Wisconsin-Platteville’s Software Engineering and Computer Science Students Have Different Programs, Same Strong Job Prospects
By Rick Docksai
Job growth in Wisconsin remains generally weak, as reported by the Bureau of Labor Statistics, but that hasn’t kept graduates of the University of Wisconsin-Platteville’s Computer Science and Software Engineering programs from finding gainful employment. Since 2005, according to department chair Joe Clifton, three out of every four graduates have found work in the state, and most of the others have landed jobs in neighboring Iowa and Illinois.
"Three out of every four graduates have found work in the state, and most of the others have landed jobs in neighboring Iowa and Illinois." - Joe Clifton, Department Chair
The department offers both a computer science and a software-engineering degree. Both are highly market-competitive degrees, though software engineering in particular garners a lot of respect.
“Even if you have someone with a low GPA in software engineering, that person got a low GPA in a tough program. That person is still going to go out and get a job,” Clifton says.
Two Degrees, Similar Careers
Computer science is a generalized degree. A student can, in fact, earn it and go on to become a software engineer—or a systems and applications programmer, analyst, or other such specialist, as he or she chooses.
If anything, what sets the software engineering degree apart is the curriculum’s overall workload, in Clifton’s view. Students must complete more courses of math, science, and engineering than their counterparts in computer science, who have fewer required courses and more electives.
All computer science students are required to take two software engineering courses, and they may opt to take more.
“In the computer technology emphasis, everything the computer-science person would take, the software-engineering person would take that and more,” he says.
Within the Computer Science Degree
One option that the computer-science students have is to pursue a degree track that emphasizes “Computer Information Systems,” or one whose emphasis is “Computer Technology.” The Computer Information Systems track prepares them to work in the business and financing world, such as at insurance companies or banks. The curriculum includes some specialized classes in information systems design and programming. There are some non-computer classes in accounting and business.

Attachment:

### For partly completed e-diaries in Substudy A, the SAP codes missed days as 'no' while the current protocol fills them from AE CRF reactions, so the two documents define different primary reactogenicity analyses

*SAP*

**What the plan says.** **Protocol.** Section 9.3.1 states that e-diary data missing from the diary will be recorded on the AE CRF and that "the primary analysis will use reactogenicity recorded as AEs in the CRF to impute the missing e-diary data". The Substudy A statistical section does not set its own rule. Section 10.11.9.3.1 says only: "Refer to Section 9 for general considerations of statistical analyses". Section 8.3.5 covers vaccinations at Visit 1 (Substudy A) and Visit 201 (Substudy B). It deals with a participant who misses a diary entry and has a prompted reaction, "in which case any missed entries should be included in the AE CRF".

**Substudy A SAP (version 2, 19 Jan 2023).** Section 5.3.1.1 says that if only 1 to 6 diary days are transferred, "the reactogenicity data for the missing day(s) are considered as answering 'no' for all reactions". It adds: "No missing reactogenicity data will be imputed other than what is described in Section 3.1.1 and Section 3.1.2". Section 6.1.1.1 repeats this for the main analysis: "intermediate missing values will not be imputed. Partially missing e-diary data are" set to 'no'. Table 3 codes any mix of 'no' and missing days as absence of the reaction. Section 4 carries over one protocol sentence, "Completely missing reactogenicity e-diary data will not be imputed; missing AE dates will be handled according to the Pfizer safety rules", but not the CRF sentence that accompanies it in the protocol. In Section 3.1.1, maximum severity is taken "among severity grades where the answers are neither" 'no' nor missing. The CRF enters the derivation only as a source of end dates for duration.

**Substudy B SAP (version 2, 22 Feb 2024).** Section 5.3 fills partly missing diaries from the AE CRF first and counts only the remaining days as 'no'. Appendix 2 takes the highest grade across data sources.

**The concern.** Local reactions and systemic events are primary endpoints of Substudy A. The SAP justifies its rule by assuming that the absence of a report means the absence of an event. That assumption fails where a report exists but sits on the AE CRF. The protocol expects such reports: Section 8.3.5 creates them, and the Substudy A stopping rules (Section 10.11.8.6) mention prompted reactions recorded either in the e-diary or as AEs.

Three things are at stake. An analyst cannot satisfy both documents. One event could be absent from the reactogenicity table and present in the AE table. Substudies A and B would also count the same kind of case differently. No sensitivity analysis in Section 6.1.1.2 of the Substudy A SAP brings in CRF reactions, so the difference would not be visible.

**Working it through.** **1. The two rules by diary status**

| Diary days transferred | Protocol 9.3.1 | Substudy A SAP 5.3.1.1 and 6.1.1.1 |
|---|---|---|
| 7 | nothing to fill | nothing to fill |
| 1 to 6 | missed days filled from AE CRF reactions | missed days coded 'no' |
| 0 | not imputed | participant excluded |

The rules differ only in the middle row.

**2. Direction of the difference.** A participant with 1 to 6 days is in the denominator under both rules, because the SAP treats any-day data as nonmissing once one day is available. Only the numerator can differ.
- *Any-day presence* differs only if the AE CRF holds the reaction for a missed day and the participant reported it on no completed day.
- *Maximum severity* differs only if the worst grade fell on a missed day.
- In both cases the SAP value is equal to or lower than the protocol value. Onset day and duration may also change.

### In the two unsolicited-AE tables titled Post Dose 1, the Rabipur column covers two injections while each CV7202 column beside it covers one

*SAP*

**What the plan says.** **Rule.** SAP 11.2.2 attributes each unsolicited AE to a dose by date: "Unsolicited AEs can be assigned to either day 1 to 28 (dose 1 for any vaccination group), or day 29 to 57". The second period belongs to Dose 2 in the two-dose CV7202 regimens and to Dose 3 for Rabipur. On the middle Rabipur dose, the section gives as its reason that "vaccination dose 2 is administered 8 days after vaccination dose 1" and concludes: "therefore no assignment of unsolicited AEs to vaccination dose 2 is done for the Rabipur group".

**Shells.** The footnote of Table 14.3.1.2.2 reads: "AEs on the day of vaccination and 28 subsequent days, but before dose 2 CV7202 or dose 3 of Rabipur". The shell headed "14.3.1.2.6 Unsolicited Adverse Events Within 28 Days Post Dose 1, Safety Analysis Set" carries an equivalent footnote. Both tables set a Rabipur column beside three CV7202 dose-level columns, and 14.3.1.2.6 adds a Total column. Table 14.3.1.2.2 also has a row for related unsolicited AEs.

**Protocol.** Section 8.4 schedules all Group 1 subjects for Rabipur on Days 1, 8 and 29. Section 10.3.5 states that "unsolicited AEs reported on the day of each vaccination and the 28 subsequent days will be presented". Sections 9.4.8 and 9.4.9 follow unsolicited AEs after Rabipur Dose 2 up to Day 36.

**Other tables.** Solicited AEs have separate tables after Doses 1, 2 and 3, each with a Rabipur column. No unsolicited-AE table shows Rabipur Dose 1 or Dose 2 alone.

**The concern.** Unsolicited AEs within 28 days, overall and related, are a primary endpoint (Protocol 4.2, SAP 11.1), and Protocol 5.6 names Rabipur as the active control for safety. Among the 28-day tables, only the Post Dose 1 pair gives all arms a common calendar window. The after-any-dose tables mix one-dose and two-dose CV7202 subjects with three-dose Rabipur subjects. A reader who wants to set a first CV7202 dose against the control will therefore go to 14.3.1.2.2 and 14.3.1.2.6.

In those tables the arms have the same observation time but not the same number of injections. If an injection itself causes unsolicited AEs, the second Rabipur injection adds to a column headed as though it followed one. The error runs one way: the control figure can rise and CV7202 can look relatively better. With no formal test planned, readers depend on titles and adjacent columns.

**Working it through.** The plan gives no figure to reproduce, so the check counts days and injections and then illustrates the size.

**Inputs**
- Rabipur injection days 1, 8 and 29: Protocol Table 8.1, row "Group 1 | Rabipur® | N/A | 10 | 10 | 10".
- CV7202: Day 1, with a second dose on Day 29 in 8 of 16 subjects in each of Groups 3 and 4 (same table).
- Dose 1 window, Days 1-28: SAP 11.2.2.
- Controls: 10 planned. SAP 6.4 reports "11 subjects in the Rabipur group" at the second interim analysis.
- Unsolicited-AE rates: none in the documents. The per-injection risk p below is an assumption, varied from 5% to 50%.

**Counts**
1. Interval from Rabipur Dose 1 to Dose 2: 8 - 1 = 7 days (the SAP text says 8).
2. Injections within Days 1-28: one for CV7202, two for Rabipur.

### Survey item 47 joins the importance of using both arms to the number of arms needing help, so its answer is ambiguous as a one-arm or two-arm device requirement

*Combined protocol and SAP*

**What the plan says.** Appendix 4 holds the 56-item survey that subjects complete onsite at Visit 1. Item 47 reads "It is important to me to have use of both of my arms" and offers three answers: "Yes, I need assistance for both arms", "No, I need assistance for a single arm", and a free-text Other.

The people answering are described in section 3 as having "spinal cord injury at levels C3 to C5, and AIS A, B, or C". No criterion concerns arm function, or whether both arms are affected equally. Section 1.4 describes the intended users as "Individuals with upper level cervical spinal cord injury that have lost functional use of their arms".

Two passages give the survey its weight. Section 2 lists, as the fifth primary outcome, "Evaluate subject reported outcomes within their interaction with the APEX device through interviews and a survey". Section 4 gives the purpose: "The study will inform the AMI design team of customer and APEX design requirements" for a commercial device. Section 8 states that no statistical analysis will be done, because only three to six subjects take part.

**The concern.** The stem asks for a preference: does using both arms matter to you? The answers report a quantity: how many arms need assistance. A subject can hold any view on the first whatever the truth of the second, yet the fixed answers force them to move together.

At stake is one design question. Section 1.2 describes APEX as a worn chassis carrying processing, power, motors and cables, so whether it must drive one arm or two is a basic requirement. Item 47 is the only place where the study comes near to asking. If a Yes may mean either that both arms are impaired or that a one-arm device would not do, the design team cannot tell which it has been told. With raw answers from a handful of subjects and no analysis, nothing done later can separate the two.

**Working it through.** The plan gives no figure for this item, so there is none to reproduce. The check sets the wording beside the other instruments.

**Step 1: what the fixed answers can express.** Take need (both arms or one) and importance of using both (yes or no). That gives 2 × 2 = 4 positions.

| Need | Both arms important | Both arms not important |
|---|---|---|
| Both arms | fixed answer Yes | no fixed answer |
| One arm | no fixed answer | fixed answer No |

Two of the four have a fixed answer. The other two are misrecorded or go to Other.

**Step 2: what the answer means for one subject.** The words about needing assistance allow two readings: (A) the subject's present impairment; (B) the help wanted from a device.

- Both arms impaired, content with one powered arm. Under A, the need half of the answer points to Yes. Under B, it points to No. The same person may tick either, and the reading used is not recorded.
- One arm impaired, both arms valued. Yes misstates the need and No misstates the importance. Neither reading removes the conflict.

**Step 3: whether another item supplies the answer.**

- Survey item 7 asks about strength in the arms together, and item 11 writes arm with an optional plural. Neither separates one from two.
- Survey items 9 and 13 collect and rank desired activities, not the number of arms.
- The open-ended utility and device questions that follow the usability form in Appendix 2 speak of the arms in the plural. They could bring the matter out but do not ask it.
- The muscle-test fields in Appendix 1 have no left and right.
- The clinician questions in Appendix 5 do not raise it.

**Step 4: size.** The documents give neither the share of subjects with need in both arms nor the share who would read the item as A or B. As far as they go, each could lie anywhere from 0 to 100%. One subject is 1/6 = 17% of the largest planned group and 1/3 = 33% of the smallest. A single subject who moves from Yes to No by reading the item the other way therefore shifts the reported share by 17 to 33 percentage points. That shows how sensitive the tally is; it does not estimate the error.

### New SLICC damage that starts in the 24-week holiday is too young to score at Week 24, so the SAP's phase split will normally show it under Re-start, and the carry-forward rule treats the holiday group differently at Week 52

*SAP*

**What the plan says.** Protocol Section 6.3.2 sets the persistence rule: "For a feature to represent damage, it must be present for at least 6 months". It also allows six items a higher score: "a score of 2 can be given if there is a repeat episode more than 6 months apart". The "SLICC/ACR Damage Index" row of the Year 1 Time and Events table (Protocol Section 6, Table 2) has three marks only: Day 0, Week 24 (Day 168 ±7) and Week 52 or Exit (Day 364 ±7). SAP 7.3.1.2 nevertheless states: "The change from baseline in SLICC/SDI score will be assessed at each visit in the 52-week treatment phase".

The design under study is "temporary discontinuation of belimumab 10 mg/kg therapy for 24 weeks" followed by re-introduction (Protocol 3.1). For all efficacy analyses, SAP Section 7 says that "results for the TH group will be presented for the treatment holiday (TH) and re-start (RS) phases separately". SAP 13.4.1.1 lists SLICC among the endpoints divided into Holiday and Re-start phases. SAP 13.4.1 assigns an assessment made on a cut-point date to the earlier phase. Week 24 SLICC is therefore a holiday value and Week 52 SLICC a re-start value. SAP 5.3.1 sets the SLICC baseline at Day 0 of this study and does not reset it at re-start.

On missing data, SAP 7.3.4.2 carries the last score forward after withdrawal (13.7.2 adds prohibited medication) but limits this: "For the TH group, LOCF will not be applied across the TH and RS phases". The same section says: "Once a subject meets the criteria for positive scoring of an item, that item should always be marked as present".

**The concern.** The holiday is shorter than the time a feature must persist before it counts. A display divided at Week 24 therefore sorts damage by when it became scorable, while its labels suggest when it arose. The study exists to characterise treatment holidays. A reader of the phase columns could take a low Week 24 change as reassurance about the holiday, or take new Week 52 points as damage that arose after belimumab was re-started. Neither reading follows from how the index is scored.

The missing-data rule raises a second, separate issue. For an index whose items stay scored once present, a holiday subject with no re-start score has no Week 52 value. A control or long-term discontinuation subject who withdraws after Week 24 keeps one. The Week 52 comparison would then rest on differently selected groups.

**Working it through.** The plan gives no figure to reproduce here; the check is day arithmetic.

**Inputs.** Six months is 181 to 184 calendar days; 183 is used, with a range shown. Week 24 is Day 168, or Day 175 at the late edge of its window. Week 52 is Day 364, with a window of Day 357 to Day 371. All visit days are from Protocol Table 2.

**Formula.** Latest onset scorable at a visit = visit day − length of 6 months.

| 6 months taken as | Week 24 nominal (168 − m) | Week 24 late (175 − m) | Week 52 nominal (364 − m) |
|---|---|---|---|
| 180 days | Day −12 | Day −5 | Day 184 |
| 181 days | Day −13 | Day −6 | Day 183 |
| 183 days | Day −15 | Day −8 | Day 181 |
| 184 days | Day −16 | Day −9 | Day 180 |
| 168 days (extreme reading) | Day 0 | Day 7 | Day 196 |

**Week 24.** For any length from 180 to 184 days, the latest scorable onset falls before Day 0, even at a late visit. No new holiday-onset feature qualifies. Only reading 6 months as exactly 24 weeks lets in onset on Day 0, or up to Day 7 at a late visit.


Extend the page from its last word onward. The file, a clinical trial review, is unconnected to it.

The alternative route, Computer Technology, is a general computer-science degree focused on software development, with basic core courses, including a course in database systems and another in data communications and computer networking; along with some electives. This track also has “some of the more traditional computer-science courses,” according to Clifton: data structures, operating systems, assembly and programming language structures, among other subjects.
In both tracks, there is additionally a little software engineering thrown in the first two computer science courses. The Computer Technology emphasis students are required to take two software-engineering courses, and they may opt to take more—and in so doing, earn some extra software-relevant credentials that are shy of a degree but are still resume-worthy—if they see fit.
“They could also say ‘I want to take software engineering classes. I don’t want to get a full-blown software engineering degree, but maybe I could get a software engineering title,’” Clifton points out.
The Software Engineering Degree
Both computer science and software engineering at UW-Platteville place much emphasis on software development, Clifton points out. Software engineering delves further into the engineering and quality aspects of software development and also requires students to take a few courses in another engineering discipline.. The program has more required courses and more project and team experience than the computer science major.